Unilever’s abandonment of plans to scrap its Anglo-Dutch corporate structure and leave London is a huge embarrassment for chief executive Paul Polman, whose days in post must surely be numbered. More significantly, it’s a rare demonstration of the power of UK institutional investors (the likes of Aviva, Legal & General, M&G and Schroders) to exercise collective influence in errant boardrooms.
The institutions were unpersuaded that the proposed new Dutch-based structure would generate greater value for them from the Persil-to-Marmite conglomerate — and many disliked the idea that Unilever would drop out of the FTSE 100 index, obliging tracker funds to sell their holdings. Polman’s plan was painted by the media as a response to Brexit, but in fact had much more to do with last year’s $143 billion bid approach from the US consumer giant Kraft Heinz — which was swiftly withdrawn, but which nevertheless pushed Polman into short-term shareholder-pleasing measures, including a share buyback and a dividend increase, that he later said he regretted.
The overall impression is that Unilever’s top management regards shareholders who demand better returns as a nuisance, and thought they might be easier ignored from a Rotterdam stronghold that would enjoy continental-style protections against take-over. But red-blooded predators must now be eyeing Unilever and thinking: here’s a bundle of valuable brands under a lame-duck leadership with incompetent advisers and damaged relationships with key investors. What could be riper for a hostile bid?
I’m trying not to become a bore about the travails of the UK auto industry. But last week’s Aston Martin flotation turned into a flop, and here’s a pair of this week’s headlines: ‘Jaguar Land Rover plans two-week shutdown due to slump in demand’ (Evening Standard) and ‘Brussels approves Slovakia’s investment in JLR plant’ (FT). The first refers to weak export orders from China afflicting JLR’s Solihull factory; the second to state funding for a new plant at Nitra in Slovakia that will produce 150,000 cars a year and create 3,000 jobs — but which JLR had otherwise planned to build in Mexico, not Solihull.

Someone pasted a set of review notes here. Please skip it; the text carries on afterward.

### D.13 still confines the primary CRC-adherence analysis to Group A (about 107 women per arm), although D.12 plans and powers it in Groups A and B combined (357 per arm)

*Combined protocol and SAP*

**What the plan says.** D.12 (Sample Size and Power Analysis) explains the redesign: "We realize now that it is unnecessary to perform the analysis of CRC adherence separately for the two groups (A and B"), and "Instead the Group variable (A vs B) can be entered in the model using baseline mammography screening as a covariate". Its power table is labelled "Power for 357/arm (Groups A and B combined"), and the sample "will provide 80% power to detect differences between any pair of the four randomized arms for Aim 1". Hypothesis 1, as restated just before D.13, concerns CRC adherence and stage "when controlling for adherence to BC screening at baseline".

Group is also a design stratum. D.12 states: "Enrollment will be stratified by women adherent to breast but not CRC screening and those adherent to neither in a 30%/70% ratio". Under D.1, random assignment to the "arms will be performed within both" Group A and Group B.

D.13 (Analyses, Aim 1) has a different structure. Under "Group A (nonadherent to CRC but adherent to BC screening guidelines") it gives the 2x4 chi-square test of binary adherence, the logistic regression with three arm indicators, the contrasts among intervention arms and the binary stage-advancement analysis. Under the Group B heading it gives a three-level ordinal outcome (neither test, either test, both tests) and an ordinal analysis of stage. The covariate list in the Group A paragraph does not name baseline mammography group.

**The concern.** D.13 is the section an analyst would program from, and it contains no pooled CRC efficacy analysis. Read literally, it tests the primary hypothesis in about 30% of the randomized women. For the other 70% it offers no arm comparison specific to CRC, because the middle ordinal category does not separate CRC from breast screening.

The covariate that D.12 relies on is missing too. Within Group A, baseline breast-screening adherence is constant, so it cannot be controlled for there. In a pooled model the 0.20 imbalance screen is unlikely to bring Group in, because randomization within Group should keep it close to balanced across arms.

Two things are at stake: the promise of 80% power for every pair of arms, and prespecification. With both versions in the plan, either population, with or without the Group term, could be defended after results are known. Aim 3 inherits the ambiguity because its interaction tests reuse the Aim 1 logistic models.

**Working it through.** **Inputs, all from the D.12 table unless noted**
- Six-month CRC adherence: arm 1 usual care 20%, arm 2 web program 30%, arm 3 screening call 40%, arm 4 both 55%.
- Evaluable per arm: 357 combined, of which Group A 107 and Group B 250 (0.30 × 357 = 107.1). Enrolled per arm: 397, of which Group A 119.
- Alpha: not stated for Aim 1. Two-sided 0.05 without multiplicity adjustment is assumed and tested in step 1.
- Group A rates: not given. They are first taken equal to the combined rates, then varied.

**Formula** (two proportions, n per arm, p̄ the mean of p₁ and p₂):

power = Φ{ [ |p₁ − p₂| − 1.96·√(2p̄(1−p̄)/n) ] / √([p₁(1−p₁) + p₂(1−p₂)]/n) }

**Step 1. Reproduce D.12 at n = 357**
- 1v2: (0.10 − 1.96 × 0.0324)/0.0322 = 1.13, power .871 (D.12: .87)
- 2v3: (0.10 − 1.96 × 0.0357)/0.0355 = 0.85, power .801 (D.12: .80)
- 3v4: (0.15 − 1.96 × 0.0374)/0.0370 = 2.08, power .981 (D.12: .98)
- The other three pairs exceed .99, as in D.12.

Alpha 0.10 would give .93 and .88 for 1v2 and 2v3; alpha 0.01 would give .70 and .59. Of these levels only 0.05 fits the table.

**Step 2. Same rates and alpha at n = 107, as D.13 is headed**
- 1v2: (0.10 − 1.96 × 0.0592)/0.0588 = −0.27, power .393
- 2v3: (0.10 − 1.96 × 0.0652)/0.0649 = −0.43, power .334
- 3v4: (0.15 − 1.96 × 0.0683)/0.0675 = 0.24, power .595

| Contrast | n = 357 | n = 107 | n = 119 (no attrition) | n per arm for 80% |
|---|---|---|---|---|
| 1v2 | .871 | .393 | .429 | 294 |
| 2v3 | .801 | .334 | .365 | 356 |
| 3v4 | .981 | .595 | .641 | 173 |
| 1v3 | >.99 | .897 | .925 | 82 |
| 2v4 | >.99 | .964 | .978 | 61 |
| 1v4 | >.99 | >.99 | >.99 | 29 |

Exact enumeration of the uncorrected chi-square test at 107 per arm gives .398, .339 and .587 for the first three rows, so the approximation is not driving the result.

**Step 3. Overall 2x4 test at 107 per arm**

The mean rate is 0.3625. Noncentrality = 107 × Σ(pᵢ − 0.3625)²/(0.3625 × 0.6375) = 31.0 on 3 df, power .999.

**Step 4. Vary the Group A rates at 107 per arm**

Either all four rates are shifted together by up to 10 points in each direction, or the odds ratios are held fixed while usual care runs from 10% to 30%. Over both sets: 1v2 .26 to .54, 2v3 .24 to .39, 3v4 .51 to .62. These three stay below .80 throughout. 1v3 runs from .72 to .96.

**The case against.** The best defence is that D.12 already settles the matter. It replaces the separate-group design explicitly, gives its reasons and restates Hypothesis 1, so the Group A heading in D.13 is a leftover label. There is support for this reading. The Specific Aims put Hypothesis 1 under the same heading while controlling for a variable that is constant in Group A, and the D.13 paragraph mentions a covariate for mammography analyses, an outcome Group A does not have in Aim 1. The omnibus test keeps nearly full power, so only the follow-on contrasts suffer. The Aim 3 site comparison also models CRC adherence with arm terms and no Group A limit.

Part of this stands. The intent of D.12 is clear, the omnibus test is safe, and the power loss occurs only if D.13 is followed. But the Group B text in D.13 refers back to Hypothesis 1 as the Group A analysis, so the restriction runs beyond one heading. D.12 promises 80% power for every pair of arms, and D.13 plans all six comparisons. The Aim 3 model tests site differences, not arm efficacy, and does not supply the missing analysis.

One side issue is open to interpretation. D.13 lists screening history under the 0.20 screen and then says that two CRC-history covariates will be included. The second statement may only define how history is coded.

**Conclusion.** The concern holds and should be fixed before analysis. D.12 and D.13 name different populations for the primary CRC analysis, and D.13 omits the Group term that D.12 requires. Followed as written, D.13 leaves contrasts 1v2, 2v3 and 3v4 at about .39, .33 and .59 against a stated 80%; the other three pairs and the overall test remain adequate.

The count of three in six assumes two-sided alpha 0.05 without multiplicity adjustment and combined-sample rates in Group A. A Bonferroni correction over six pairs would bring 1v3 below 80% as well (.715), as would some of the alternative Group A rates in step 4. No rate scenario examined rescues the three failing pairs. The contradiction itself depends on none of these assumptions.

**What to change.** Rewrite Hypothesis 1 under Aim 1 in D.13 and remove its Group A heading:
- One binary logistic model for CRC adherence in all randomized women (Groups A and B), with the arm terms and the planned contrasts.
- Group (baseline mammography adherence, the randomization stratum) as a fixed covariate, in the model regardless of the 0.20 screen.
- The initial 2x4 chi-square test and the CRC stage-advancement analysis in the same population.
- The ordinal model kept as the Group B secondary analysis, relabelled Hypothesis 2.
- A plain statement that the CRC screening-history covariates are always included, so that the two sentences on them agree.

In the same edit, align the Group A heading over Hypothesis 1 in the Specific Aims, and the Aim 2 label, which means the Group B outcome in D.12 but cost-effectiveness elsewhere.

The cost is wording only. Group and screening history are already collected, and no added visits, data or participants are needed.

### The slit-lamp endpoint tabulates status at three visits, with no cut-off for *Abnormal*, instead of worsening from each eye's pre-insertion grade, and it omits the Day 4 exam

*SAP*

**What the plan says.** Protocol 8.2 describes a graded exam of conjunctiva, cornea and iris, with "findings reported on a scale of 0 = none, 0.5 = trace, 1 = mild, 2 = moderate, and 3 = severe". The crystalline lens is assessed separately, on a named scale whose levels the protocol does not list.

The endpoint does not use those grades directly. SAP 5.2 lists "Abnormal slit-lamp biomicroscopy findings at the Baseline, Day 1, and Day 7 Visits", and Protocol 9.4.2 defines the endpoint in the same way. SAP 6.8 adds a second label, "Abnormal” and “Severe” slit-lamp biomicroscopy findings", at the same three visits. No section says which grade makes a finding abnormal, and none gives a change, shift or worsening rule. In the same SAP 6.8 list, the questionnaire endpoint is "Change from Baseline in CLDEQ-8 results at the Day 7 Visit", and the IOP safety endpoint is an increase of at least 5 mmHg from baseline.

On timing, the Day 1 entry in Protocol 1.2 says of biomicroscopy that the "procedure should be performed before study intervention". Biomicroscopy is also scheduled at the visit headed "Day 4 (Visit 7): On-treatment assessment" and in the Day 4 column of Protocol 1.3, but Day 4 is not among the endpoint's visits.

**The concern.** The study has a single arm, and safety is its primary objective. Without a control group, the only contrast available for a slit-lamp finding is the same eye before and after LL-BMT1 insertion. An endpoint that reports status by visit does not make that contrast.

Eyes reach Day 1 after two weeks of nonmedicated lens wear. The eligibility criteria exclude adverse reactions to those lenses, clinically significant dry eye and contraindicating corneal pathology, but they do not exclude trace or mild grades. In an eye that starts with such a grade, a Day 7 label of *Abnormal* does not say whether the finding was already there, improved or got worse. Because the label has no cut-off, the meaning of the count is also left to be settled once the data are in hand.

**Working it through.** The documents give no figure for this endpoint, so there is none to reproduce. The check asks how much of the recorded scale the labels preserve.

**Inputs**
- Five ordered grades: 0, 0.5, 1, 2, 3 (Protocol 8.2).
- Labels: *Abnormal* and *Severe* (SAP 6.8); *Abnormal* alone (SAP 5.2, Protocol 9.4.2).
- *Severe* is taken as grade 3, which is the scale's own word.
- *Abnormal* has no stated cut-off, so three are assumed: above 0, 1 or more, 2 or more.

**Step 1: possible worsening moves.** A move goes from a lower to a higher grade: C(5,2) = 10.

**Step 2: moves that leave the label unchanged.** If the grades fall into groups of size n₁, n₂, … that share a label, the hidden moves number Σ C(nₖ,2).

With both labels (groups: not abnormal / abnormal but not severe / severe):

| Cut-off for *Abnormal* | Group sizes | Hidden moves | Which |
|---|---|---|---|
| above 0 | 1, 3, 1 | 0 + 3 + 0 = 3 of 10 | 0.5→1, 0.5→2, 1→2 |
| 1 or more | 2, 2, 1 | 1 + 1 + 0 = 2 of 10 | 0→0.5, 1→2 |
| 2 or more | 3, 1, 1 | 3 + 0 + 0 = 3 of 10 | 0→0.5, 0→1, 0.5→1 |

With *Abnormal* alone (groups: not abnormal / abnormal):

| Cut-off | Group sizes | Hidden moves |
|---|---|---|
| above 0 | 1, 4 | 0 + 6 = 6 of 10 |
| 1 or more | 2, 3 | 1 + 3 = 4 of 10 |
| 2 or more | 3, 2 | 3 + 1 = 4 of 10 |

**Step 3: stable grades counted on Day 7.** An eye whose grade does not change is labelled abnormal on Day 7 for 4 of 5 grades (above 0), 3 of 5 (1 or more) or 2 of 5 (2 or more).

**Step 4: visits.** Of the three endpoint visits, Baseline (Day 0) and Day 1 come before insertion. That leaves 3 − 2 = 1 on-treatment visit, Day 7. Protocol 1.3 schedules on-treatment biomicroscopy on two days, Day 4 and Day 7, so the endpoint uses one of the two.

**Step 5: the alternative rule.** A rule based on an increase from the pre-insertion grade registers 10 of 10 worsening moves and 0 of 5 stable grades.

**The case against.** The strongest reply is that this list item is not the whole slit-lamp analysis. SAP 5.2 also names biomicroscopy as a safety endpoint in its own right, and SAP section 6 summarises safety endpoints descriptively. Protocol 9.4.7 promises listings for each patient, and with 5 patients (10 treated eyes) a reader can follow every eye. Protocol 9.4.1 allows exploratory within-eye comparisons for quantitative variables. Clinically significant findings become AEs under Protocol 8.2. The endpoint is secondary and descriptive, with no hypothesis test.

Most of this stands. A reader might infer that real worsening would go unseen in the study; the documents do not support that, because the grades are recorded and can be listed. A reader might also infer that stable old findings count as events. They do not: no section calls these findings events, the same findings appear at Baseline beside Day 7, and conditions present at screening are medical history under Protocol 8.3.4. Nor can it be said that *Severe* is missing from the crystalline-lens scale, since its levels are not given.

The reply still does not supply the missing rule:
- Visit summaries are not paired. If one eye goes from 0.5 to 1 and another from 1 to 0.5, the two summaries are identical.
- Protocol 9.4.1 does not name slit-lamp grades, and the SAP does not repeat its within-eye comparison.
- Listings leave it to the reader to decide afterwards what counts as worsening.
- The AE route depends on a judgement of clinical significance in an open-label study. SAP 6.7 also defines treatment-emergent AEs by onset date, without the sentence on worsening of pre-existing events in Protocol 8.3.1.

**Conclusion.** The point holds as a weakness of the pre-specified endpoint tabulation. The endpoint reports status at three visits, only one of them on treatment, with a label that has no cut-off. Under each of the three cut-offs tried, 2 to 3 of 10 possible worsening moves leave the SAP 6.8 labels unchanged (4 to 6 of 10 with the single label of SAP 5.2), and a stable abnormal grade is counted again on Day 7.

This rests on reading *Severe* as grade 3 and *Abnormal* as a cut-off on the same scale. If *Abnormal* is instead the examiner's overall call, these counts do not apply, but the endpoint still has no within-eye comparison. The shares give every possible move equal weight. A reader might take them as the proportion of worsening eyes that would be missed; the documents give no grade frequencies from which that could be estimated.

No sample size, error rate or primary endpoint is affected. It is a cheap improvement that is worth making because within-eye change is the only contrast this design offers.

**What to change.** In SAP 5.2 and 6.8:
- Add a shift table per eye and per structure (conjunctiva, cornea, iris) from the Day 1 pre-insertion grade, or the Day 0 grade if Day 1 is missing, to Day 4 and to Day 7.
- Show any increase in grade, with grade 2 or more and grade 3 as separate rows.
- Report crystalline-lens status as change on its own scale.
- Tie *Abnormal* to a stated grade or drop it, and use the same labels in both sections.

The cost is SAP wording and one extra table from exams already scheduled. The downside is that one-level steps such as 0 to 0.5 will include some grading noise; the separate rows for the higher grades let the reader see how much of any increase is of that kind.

Digital tax challenge
Was Philip Hammond merely grandstanding to his party conference when he spoke of the UK ‘going it alone’ without international agreement to impose a ‘digital services tax’ on giants such as Amazon that laugh in the face of Her Majesty’s tax collectors while hastening the demise of terrestrial retailers? The practicalities of such a tax would be fraught with pitfalls, even if the rationale seems increasingly compelling.
Amazon increased sales through its ‘UK Services’ arm last year from £1.5 billion to £2 billion, but its tax bill fell from £7.4 million to £4.6 million, of which it actually paid only £1.7 million; meanwhile total Amazon sales in the UK, including those booked offshore, approached £9 billion. Facebook may be a less direct threat to bricks-and-mortar commerce, but its UK tax record is just as risible: £15.8 million (reduced to £7.4 million after tax credits) on sales of £1.3 billion last year.
No wonder politicians in many countries cry that something must be done. Brussels has proposed a 3 per cent sales tax on larger online sellers, but has met objections from its own members that benefit from the status quo, namely Ireland and Luxembourg. India already has a levy and Australia is eager to introduce one. But the Trump administration has signalled through Treasury secretary Steve Mnuchin that it will oppose any attempts to penalise US digital giants, raising the possibility of trade retaliation. And the cost of such levies would likely pass straight to consumers anyway.
What would really cut this knot is a radical approach from the opposite direction: a slashing of UK corporate taxes generally, and in particular of business rates for high- street retailers. There’s a pre-Brexit morale booster for your Budget this month, Chancellor, if you’re feeling brave enough.
RBS name game
RBS chairman Sir Howard Davies says his bank is considering a name change to signify that it has moved on from the recovery phase after its 2008 collapse. But this column has long argued that the best way to recoup value for taxpayers who still own 71 per cent of RBS would be more surgical than a mere tinkering with the logotype: it would be to demerge the NatWest, Ulster Bank and Coutts subsidiaries, whose brands are relatively untainted, leaving a scaled-back Scottish retail bank bearing the original initials.
When I debated my plan with some of Davies’s senior colleagues, however, they were adamant that the IT challenge of separating one part of a giant bank from another is all but insuperable — as they found when they tried to hive off 300 ‘Williams & Glyn’ branches, and as was confirmed by the fiasco of TSB’s move from the platforms of former owner Lloyds to those of its new owner, Banco Sabadell. Dividing the capital would be equally problematical, so I gather RBS isn’t going under the knife any time soon.
Next choice, perhaps, would be to rename the whole group NatWest, with a Scottish rump known henceforth as ‘the Royal’ (Davies says that’s what loyal Scots call it anyway). Not very imaginative, though better that following the trend for new names that mean nothing at all — like Royal Mail’s much-mocked but brief rebadging as Consignia, which prompted me to suggest ‘Compostia’ as an earthier alternative.
But I digress; and Davies can do better. For example, why not commemorate the chancellor who authorised the RBS bailout and whose name, even when the 2008 crisis is long forgotten, might actually attract business. Darling’s Bank has a warm ring, does it not? Other suggestions welcome, to firstname.lastname@example.org.